The Chinese authorities are constrained by a rigid mind set, and their analysis of the breakup of the Soviet Union. They feel that any political reform including religious freedom, can incite more freedom and independence movements. This is because China is a rigid one party system, and does not have the steam release channels like the Indian democracy has.

The Gongmeng research on Tibet has shown the Chinese authorities flaws in policy which can be rectified. But by closing down this group, the central government feels the problems can be controlled by hard crackdown and propaganda.

The Chinese authorities must realise that the minds among some thinking Han Chinese is changing towards understanding the problems of the minorities against the hard conditioning of the Han authorities.

The March 14, 2008, incident in Lhasa and the July 5, 2009 riots in Urumqi may portend a watershed in Han-minority relations in China. This could, in the long run open up cracks in China’s authoritarian unitary system.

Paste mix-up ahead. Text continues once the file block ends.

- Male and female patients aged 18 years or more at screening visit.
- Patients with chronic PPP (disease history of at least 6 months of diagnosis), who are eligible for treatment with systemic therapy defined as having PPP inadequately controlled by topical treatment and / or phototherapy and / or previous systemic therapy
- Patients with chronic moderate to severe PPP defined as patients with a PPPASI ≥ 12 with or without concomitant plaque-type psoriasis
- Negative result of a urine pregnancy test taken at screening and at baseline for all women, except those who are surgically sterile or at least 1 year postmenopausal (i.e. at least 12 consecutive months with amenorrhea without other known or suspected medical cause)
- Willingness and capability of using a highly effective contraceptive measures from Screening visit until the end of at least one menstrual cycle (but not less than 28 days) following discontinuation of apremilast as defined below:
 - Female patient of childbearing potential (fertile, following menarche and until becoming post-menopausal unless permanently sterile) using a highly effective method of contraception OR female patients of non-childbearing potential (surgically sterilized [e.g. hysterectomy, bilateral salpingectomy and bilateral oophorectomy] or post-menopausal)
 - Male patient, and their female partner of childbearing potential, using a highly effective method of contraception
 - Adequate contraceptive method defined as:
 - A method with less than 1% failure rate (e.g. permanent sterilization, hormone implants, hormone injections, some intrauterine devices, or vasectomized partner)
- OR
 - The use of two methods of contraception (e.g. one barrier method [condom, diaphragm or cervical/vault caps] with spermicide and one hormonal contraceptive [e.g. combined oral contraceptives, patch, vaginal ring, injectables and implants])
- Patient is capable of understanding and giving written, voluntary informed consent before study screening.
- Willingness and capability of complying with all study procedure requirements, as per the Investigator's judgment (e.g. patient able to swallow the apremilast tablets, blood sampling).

The international community is aware of the marginalization of ethnic minorities who have a historical claim on autonomy, and of the deprivation of their basic human and cultural rights. Beijing’s economic clout has kept them at bay. However, within China, a view is growing that stands in opposition to the autocratic system which has little value of human society as they grew – freedom of thought and life. Nothing, of course, is in the immediate realm. But the dye has been cast. The world is getting even more integrated, and rapidly.

(The author, Mr.Bhaskar Roy, is an eminent China analyst with many years of experience of study on the developments in China. He can be reached at grouchohart@yahoo.com)